All eyes in the Senate Tuesday were on Sen. Ted Cruz, R-Texas, which, I suppose, was the point of the exercise.
Sen. Cruz took the floor at 2:42 p.m. and held it for 21 hours and 19 minutes. He spoke, eloquently, about why Obamacare should be defunded -- in an effort to keep the Senate from taking up a House bill that defunds Obamacare.
This wasn't as nutty as it sounds. Senate Majority Leader Harry Reid planned to bring the House bill -- whose primary purpose is to keep the government funded through December -- to the floor under a rule which would give each side just 30 hours of debate. Then Democrats, who control the Senate, 54-46, would strip the Obamacare provision from it.
Sen. Cruz could speak against the rule for as long as his vocal cords held out. Then the Senate took up the reconciliation bill just as Sen. Reid had scheduled. But only if you think its purpose was to stop Obama- care could Sen. Cruz's filibuster be considered a failure.
"Never interfere with an enemy while he is destroying himself."
That maxim is derived from what Napoleon told his marshals at the battle of Austerlitz when they asked why he didn't react to a foolish enemy maneuver. A variant, attributed to Woodrow Wilson, is "never murder a man who is committing suicide."
Obamacare officially begins Tuesday. The administration is wholly unprepared. Panic is spreading throughout the land. Seniors are frightened. Young people are turned off. Labor unions have buyers' remorse. Government employees want nothing to do with it.
If Congress doesn't pass a bill to fund it before the new fiscal year starts Oct. 1, the government may spend only as much as it takes in in taxes. Because we have such a big deficit, this means spending must be slashed.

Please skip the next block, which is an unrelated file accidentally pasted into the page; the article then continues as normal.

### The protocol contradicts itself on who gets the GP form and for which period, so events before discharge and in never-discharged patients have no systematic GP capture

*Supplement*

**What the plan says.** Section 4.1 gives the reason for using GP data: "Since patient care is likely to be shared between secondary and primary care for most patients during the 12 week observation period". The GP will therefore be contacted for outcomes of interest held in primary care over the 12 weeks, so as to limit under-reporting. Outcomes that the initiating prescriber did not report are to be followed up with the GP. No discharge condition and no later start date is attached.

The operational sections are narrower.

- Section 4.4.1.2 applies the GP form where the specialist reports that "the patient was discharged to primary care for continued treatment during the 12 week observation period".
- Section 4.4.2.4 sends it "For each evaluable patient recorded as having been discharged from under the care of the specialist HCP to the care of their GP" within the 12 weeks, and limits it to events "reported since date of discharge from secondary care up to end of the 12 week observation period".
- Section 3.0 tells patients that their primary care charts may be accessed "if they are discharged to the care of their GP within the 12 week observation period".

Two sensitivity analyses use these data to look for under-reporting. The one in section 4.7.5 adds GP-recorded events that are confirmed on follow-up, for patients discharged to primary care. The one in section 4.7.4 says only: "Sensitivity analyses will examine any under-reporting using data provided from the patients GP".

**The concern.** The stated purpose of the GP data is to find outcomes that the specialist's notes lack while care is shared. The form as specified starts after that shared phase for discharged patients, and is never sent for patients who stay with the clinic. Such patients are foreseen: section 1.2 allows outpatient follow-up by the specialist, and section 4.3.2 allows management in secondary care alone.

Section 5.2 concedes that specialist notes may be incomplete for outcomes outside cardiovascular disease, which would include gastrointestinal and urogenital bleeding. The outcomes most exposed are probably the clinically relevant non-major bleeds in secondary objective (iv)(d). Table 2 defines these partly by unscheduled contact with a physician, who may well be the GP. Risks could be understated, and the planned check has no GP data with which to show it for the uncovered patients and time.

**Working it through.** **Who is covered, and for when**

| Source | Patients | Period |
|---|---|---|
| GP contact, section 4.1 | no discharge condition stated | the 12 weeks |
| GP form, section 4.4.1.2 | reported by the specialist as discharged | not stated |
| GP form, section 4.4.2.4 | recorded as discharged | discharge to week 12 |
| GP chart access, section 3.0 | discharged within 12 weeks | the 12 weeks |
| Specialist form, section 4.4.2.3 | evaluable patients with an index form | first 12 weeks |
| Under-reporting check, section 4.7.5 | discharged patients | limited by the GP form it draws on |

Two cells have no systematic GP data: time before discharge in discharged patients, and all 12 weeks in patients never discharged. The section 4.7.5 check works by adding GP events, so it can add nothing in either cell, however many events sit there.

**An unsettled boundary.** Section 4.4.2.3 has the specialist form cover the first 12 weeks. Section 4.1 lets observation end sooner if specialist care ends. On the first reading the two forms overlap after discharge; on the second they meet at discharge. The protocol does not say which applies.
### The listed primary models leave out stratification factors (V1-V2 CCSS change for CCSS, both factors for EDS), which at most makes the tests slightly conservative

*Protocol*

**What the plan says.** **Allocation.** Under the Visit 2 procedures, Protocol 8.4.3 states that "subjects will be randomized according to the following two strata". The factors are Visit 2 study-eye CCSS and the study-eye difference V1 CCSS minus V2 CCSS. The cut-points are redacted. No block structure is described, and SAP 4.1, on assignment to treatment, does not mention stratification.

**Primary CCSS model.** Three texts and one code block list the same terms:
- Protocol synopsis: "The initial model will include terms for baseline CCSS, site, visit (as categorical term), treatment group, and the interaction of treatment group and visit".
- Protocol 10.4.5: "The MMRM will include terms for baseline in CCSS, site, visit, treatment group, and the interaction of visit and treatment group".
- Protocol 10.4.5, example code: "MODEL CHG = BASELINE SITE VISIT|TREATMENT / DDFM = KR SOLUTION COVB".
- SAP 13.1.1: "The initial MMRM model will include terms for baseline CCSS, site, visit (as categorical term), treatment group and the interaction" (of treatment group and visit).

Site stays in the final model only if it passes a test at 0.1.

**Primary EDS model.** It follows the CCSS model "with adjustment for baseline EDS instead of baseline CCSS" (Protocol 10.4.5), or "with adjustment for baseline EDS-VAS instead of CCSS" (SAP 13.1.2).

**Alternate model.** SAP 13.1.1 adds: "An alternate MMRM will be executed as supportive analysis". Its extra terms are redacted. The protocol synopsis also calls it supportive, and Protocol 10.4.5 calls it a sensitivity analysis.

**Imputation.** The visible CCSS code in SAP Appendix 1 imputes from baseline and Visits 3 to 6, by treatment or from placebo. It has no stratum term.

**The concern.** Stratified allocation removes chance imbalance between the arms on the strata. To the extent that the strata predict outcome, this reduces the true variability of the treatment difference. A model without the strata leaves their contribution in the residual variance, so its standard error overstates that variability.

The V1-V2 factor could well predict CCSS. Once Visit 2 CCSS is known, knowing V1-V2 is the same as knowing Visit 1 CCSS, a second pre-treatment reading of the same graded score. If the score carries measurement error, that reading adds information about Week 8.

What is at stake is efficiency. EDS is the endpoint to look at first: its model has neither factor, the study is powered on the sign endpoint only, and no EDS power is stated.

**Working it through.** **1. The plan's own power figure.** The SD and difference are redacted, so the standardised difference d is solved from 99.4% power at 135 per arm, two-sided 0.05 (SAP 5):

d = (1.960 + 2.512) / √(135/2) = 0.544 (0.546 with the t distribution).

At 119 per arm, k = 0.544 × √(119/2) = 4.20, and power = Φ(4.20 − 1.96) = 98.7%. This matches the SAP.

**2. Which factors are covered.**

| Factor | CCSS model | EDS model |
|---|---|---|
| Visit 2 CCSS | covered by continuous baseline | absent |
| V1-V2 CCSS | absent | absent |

Republicans should shut down the government to defund Obama- care, say Sen. Cruz and a handful of confederates.
But most Obamacare spending is in the form of entitlements, which can be changed only if Congress passes a new law, which isn't going to happen as long as Democrats control the Senate.
And though Americans dislike Obamacare, big majorities oppose shutting down the government to defund it, three polls last week made clear.
Obamacare can be defunded only if Republicans control both House and Senate, which can't happen until after the midterm elections. But if Obamacare is foremost on their minds when voters go to the polls, Democrats are likely to get a thrashing that rivals what the GOP suffered in 1930.
So it is Custer-at-Little-Big-Horn stupid for Republicans to shift attention from Obamacare by doing something Americans dislike almost as much.
Sen. Cruz is playing "kamikaze checkers," said "Tea Party patriot" Charles Hurt. His is an "Alice in Wonderland" strategy, said conservative columnist David Freddoso. It'll backfire and most likely make Obamacare permanent, said health care expert Avik Roy. Republicans "will end up sushi" if they follow Sen. Cruz's advice, said conservative columnist Charles Krauthammer. "By making a futile and foredoomed attempt to defund Obamacare, (Cruz & co) have created the distraction that Obama so much needs," said Thomas Sowell.
Surely he knows this. After Harvard Law School, where Alan Dershowitz, one of his professors, described him as "off the charts brilliant," Ted Cruz clerked for Chief Justice William Rehnquist. He may be the smartest person ever to serve in the Senate. It's dismaying a man of such gifts uses them primarily to curry favor with the Brain-Dead Right (hereafter, BDR), which can't tell the difference between courage and reckless stupidity.
Republicans who don't embrace his doomed-to-fail strategy are cowards, Sen. Cruz implies. His rhetoric has created bad feeling in both the Senate and House. Hard-core conservatives for whom promoting Ted Cruz is not their highest priority fret about the damage he has done. But the BDR -- which regards as enemies allies who disagree with them in any way -- eats up his pseudo-machismo.
There came a time, I imagine, when Custer regretted not having counted the Indians before charging. But it was too late.
It's not too late for Republicans, who have a workable "long game" strategy to delay Obamacare, then to defund it. Perhaps now that he's wowed the BDR with his grandstanding, Sen. Cruz will stand in its way no longer.
Jack Kelly is a columnist for the Post-Gazette (email@example.com, 412-263-1476).